March 11, 2020

The 2020-21 Budget

Fresno Integrated K-16 Education Collaborative


In this post, we analyze the Governor’s proposal to establish the Fresno Integrated K-16 Education Collaborative (the Collaborative). Under the Governor’s proposal, the Collaborative would be tasked with developing additional education pathways that help Fresno-area students move from high school to college and into the workforce. The Governor links this proposal with a broader set of proposals addressing educational and employment disparities in the Fresno region. Below, we provide relevant background, then describe the Governor’s proposal in more detail, assess the proposal, and make an associated recommendation.


In this section, we first explain how major state and federal funding formulas address regional education disparities. We then describe education pathways and discuss the state’s many ongoing efforts to promote streamlined pathways. Next, we highlight some efforts in the greater Fresno region to facilitate the development of additional education pathways.

Many Education Formulas Provide More Ongoing Funding to Disadvantaged Areas. For schools, both the state-developed Local Control Funding Formula and the main federal funding formula (Title I of the Every Student Succeeds Act) provide additional funding based primarily on low-income student counts. For the California Community Colleges (CCC), the state-developed Student Centered Funding Formula similarly provides additional funding based on low-income student counts, with even more funding provided if these students attain certain educational outcomes, such as transferring to a four-year university. The state and federal government also fund various categorical and financial aid programs designed to help low-income students access and complete postsecondary education.

State Allows Localities to Innovate and Tailor Programs to Their Students. The state gives schools, colleges, and universities significant flexibility in how they may use their core funding allocations. With their core ongoing funding, education agencies may develop local initiatives to enhance student engagement, encourage career exploration, promote program completion, reduce time to diploma or degree, and narrow achievement gaps. Education agencies also may coordinate to create articulated education programs. To aid in meeting local goals, education agencies may use their core funding to support counselors, tutors, mentors, industry partners, and program coordinators, among other expenses.

Education Pathways Refer to Many Types of Coordinated Instructional Programs. An education pathway can be any route that takes a student from one level of education to another level and ultimately into the workforce. For example, one typical pathway is for a student to move from a health-focused high school academy into a community college program to become a licensed vocational nurse, then potentially onto a four-year university to complete upper-division coursework and become a registered nurse. In some cases, pathways can be integrated—typically implying that instruction is accelerated. For example, some students are in dual enrollment programs allowing them to complete community college courses while still in high school, with the potential to earn their associate degree more expeditiously than in a traditional education pathway.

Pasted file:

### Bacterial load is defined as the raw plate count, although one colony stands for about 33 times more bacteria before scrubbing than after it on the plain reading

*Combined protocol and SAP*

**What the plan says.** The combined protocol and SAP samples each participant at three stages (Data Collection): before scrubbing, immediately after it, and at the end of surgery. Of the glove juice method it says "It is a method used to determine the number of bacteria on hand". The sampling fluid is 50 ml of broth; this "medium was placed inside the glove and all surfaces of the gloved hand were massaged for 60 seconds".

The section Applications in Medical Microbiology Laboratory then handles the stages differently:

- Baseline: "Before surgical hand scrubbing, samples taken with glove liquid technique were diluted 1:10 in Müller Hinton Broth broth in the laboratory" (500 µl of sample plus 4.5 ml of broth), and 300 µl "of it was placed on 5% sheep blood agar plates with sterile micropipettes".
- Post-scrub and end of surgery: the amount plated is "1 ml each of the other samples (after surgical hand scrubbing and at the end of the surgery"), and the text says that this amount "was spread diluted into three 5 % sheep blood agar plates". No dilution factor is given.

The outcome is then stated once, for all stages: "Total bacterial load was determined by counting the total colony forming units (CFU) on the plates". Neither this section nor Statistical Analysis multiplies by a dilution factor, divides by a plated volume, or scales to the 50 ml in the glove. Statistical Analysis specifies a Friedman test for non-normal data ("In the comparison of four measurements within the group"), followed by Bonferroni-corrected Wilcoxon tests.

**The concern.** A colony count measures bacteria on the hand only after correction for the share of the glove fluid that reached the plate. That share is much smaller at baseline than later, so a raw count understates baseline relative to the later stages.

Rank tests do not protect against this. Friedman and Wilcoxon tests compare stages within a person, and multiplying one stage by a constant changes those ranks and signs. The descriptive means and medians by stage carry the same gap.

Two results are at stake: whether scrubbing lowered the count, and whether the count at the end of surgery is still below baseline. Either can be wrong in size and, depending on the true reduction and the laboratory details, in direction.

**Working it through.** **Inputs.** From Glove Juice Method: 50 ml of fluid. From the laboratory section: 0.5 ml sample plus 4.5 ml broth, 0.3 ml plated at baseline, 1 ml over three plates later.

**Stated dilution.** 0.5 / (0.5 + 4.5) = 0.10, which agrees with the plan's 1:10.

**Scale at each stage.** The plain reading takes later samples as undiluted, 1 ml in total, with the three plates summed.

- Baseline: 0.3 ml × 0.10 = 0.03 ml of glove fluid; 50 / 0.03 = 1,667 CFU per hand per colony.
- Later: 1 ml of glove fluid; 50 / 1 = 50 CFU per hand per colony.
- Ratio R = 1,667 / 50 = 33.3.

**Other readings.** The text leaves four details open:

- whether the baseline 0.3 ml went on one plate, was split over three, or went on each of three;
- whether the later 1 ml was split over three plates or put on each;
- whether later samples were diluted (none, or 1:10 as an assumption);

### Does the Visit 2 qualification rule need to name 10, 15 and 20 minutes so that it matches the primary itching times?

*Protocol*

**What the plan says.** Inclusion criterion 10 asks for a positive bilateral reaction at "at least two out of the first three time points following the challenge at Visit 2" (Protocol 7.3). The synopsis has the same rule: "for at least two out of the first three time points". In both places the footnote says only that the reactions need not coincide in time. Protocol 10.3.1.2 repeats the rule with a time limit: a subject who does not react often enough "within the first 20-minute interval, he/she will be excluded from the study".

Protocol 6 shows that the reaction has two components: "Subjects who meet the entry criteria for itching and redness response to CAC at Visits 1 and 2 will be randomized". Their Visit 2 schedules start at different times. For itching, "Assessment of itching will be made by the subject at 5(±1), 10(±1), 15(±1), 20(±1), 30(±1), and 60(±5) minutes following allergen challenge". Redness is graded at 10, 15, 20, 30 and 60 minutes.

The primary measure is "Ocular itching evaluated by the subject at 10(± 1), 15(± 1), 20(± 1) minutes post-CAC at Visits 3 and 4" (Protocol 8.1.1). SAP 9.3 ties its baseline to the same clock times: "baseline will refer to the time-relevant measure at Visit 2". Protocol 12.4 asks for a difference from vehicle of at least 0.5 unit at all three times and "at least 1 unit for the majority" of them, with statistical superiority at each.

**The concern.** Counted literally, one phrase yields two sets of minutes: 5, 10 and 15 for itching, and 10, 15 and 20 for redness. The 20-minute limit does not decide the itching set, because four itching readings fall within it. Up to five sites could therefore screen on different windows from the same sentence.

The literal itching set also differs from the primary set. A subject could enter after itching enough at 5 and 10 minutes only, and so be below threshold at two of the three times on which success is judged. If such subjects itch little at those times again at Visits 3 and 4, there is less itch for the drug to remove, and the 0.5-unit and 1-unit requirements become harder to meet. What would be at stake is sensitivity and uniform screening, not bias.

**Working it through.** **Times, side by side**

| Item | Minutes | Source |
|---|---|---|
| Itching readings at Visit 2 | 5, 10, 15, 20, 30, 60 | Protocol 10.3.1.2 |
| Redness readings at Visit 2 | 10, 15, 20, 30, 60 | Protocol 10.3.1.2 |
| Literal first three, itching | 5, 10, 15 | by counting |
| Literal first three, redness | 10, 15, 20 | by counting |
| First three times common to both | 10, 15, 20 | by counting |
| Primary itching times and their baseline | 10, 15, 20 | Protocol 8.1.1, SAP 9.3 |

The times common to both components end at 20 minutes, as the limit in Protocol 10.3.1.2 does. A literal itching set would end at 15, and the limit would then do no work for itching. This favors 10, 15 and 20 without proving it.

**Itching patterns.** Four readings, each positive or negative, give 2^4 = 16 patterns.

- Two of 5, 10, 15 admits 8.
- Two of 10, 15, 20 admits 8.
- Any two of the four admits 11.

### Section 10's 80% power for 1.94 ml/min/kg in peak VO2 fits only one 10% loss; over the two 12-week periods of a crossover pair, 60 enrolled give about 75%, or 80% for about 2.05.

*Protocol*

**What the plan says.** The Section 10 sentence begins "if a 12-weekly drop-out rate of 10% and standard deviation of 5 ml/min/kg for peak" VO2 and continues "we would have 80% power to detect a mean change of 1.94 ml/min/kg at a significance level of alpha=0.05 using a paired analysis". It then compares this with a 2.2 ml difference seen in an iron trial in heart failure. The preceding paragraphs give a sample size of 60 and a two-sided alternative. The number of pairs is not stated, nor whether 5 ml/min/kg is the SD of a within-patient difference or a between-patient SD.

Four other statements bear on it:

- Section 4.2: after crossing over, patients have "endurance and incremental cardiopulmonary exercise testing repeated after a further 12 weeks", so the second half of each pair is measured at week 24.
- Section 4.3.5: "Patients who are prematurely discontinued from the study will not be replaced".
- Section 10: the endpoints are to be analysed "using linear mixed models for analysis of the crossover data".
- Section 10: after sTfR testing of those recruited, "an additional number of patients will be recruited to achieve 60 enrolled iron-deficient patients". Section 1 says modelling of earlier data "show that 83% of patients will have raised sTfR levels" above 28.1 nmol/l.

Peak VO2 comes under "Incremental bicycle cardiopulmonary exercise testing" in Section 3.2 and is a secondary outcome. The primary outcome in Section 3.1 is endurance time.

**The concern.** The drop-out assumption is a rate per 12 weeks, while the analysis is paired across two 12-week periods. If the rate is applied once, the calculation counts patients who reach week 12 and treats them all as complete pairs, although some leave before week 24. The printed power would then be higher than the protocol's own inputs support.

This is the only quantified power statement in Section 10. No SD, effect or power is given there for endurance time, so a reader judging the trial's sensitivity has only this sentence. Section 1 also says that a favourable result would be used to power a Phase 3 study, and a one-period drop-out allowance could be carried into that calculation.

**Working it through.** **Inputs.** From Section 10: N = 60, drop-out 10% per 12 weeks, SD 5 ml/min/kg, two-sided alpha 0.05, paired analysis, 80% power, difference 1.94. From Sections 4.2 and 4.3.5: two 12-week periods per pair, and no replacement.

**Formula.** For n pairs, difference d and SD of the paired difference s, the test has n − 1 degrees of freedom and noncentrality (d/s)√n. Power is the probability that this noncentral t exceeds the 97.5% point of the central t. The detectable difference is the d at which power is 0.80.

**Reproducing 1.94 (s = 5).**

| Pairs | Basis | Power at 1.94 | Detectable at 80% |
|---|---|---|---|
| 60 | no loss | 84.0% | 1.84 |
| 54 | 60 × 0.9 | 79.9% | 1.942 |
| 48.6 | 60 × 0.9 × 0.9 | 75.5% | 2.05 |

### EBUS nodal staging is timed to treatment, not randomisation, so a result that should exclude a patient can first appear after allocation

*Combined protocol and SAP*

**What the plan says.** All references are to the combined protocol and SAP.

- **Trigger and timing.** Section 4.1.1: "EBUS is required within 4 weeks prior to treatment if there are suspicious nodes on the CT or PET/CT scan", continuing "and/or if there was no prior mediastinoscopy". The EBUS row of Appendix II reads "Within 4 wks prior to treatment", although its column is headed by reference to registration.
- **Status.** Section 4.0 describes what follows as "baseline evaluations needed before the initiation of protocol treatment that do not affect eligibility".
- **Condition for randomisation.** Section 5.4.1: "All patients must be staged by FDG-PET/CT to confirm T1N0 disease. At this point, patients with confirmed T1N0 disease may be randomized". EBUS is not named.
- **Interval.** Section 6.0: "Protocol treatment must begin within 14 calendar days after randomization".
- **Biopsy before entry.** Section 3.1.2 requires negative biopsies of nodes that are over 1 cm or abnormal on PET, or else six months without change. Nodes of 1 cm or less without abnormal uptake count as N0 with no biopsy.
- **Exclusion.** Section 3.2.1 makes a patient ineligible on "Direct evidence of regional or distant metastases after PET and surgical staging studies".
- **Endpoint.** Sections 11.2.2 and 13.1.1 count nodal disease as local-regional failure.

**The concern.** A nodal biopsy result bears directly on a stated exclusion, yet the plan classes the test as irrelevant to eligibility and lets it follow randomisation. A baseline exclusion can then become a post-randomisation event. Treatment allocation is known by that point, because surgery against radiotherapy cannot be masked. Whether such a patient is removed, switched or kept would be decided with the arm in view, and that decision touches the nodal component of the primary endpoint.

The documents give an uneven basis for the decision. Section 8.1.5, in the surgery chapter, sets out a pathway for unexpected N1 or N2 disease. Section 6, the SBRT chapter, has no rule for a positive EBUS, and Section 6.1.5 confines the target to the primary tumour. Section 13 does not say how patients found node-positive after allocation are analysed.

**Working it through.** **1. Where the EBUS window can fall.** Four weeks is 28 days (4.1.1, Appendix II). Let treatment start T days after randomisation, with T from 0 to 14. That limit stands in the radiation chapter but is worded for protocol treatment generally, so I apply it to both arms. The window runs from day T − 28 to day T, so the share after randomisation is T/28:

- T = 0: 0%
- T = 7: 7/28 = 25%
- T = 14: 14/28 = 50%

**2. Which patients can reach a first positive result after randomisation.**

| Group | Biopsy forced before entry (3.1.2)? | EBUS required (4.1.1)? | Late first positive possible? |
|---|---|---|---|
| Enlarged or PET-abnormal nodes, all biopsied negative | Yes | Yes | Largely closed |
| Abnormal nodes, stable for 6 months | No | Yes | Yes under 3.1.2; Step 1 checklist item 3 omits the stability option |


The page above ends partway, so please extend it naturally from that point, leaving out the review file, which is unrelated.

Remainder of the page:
State Has Sustained Numerous Efforts Focused on Streamlining Education Pathways. For more than a decade, the state and education agencies have been making many concerted efforts to create clear, streamlined education pathways. For example, at the high school level, the state has encouraged dual enrollment programs. In 2018‑19, approximately 49,000 full-time equivalent students were enrolled in these programs, up from 19,000 students five years earlier. At the community college level, colleges now have “associate degrees for transfer” in many academic subjects. These degrees allow students to complete lower-division coursework at a community college in a clearly delineated two-year pathway, then complete upper-division coursework at a California State University (CSU) campus in another two years. In 2018‑19, approximately 59,000 students graduated from CCC with an associate degree for transfer, up from approximately 12,000 students five years earlier. The state also has supported CSU’s Graduation Initiative to promote more streamlined college pathways that reduce time to degree and reduce excess unit taking. In 2018‑19, CSU’s four-year graduation rate had improved 9 percentage points compared to five years earlier.

State Funds Several Ongoing Efforts to Promote Regional Collaboration. The state also has promoted the creation of additional education pathways by establishing regional consortia. In 2016‑17, the state created the Strong Workforce Program to coordinate career technical education pathways through seven regional consortia. The program’s $412 million in ongoing state funding supports both community colleges in developing education pathways aligned with regional workforce needs and high schools in developing pathways aligned with those of partnering community colleges. In 2015‑16, the state took a similar regional approach in creating the Adult Education Program. Through this program, the state provides $544 million ongoing to 71 regional consortia comprised of school districts and community colleges to coordinate precollegiate instruction for adults, with an eye toward streamlining pathways to postsecondary education and employment.